Infamy in a Small Town

In a small town there may be one (at most two) people who are impressed with you because you’ve written NOVELS. Fair enough. Why should they be impressed? After all you did get the Donkey Basketball  fundraiser cancelled when you wrote that thoughtful letter to the school superintendent questioning the idea of people humiliating donkeys who probably would rather not be laughed at and kicked up and down a slippery gym floor. You think it a bit much that the teacher who organized the event called you a bitch to her high school class (she doesn’t even know you and your step-daughter was in the classroom at the time and almost died), but you forgive the teacher–the event in past years made a lot of money and it was her claim to fame.

No one cares if you’re a writer when you are the second wife of a Navy man in a small town because the first wife is a native daughter with a, let’s say, talkative way about her and a talent for spinning sad stories of her own. At the bank they called you “the second wife” in derisive whispers, but they’ve warmed up to you a little since they see how often you make banking mistakes.

025And they all know about the time you were in a hurry to attend a parent/teacher meeting, swung into a parking spot and barely touched the car next to yours (a teacher’s car). You panicked, went home to bring a child back to ask this child if he saw any marks on the teacher’s car, went home again to get cleaning fluid, came back to leave a note, took away the note and never even considered just going into the school to tell what happened. A few days later the school called and you gave a tearful apology. Luckily there really was no damage to either car, but still, things like that–and the fact that you drive a white minivan with a CUBS license plate–stick with people.

Your husband counts down the years until his almost grown children will no longer sing in school chorus programs, but you quite enjoy the band and some of the songs (though not the theme songs from Disney movies). The Navy guy always sits way in the back of the auditorium so he doesn’t have to see his ex-wife. On this night you have along with you a lovely though fragile foster kid. She’s excited. She wants to feel grown-up and sits a few seats down. When the auditorium gets crowded and a student on stage asks for quiet you whisper to the girl to move closer. She pretends  not to hear you so you whisper louder and more imploringly. This triggers a secret horrible memory of her abusive mother who had a fondness for electrical tape. The girl whispers your name with big eyes and confesses she’s scared. Before you can do a thing and as the first nervous notes of a student soloist hit the air the foster girl screams your name–at least three times as you head for the door.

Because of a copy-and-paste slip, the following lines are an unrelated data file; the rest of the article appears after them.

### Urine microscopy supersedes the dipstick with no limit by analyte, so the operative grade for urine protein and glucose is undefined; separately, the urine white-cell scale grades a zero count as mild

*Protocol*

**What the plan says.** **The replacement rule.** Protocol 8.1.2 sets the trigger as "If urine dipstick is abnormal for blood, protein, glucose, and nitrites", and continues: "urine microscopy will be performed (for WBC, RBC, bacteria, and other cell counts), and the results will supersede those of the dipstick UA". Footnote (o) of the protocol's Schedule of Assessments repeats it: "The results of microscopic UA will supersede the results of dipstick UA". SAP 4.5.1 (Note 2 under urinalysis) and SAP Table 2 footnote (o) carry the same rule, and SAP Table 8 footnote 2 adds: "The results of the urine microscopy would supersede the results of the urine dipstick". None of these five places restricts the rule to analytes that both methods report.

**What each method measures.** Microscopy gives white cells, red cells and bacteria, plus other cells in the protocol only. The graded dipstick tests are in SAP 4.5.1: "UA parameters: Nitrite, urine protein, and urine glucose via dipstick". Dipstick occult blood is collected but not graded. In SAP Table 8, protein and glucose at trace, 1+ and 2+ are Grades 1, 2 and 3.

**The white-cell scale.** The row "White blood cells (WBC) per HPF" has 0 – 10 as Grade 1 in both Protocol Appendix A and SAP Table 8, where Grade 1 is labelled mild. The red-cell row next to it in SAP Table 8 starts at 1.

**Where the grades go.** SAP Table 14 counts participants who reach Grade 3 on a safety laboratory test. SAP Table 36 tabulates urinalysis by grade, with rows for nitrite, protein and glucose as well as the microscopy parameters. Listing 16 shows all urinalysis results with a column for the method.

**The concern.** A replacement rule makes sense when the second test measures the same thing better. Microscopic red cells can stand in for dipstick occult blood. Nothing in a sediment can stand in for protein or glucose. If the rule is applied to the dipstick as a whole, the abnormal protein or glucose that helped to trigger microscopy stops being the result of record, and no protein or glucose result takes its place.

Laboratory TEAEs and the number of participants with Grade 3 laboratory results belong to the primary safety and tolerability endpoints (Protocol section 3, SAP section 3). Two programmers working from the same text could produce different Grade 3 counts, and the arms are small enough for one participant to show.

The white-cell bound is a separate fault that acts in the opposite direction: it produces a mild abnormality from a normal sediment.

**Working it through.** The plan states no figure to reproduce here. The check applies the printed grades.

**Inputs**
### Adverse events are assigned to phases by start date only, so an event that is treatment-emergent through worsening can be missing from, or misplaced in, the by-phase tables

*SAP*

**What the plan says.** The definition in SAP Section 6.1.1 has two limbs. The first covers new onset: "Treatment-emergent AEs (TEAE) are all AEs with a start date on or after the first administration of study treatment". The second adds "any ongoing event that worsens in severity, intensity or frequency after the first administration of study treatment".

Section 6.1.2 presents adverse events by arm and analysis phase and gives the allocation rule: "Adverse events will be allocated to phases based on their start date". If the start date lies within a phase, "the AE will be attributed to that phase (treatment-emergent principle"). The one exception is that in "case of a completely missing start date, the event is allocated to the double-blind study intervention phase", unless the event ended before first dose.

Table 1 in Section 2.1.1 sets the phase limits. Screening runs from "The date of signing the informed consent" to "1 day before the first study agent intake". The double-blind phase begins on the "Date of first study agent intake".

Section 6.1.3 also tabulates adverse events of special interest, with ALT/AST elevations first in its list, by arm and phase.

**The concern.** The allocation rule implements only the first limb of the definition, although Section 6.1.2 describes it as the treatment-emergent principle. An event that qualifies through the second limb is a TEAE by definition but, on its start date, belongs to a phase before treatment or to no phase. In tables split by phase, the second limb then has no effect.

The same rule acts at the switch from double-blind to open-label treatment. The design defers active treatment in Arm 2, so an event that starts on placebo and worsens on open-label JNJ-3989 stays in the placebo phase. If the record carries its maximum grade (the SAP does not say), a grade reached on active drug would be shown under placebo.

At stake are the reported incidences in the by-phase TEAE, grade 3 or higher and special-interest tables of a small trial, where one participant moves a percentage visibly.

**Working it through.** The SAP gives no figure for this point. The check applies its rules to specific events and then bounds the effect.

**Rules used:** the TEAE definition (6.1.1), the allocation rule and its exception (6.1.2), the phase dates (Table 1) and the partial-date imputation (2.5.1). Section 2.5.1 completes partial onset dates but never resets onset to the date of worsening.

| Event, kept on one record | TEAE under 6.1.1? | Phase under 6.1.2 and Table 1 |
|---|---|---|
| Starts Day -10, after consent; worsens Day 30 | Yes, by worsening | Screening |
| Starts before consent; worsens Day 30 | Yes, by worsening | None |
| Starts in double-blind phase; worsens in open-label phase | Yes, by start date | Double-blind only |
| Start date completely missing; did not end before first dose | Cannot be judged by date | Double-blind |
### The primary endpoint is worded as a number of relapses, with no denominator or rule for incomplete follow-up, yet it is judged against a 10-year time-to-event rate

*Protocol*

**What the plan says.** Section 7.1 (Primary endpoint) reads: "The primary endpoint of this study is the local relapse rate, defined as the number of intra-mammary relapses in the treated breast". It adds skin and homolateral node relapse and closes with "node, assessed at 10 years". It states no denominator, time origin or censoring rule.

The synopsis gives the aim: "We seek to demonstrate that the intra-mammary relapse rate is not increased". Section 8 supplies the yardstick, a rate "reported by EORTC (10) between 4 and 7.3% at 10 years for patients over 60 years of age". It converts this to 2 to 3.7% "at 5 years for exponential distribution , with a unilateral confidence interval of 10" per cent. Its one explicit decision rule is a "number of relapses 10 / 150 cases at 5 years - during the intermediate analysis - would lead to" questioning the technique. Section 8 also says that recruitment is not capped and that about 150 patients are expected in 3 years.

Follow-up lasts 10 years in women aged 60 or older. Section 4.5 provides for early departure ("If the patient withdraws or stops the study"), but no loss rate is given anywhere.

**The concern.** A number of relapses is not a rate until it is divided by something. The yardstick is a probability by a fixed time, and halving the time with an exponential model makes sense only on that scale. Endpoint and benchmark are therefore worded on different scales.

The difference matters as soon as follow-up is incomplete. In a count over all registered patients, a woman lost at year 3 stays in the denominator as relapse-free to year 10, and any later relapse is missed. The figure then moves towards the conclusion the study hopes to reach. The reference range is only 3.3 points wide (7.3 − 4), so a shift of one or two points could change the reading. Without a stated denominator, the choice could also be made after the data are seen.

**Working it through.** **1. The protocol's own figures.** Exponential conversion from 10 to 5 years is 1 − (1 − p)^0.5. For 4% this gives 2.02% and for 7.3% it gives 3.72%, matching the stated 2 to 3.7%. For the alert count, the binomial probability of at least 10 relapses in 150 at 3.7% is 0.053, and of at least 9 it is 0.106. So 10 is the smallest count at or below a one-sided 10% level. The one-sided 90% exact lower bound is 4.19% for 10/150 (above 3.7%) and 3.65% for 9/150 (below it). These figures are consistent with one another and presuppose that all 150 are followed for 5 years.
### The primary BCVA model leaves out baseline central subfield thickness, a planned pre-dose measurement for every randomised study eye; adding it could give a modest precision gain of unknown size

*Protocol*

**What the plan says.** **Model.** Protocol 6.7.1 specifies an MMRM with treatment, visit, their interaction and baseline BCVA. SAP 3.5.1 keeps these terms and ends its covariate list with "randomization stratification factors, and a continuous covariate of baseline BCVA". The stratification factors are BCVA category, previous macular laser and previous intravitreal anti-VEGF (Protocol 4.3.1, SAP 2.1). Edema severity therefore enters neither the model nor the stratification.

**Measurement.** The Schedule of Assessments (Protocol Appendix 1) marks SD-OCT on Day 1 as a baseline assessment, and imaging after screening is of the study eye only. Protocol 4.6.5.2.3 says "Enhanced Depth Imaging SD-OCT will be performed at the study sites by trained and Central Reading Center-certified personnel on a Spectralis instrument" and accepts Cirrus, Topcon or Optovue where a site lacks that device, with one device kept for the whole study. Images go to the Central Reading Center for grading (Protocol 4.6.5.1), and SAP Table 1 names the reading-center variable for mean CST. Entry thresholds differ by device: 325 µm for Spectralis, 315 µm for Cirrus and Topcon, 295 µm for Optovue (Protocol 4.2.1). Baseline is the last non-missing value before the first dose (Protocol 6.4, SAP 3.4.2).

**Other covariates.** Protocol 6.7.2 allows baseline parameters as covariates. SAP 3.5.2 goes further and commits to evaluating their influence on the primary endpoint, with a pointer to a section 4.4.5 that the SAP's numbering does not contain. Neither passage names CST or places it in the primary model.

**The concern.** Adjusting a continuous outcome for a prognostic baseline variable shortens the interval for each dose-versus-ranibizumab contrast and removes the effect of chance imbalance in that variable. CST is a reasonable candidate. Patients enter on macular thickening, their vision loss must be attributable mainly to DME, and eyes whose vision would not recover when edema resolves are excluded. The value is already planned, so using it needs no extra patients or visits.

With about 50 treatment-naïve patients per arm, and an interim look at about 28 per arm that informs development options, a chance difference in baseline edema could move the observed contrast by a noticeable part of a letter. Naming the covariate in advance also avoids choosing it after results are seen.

The show is stopped. The room is silent. Everyone recovers their senses. The show begins again, but you’re outside trying to calm the kid down. She’s having none of it and runs away. The Navy guy says let her run or she’ll keep stealing the show. It gets dark. The concert ends, and we’ve been searching for over an hour–with the police. Each car that leaves the show is stopped to be shown a picture of the little girl. The drivers glance over to see the Navy man answering questions about the girl in the squad car. What must they think? Someone says what they think: I saw that girl being kidnapped from the concert!

037You drive towards home but turn around thinking she couldn’t have made it this far. You turn around again because you really have no idea what to do and 8 miles from the school, nearly at your front door you see a small girl running in the distance with a coat over her head for safety. She’s run in flip flops along a highway and made it over a narrow unlit bridge spanning the Hudson. It boggles the mind. The cops are notified and everyone is relieved–or embarrassed. The Navy kids’ phones are blowing up with chatter and sympathy. Some EMS workers are a little disappointed they didn’t get to do a full-scale search through the fields surrounding the town.

You thought junking the minivan and buying a black SUV would allow you some anonymity, but no. Your name though hardly known for a novel you wrote will live in infamy at the school auditorium.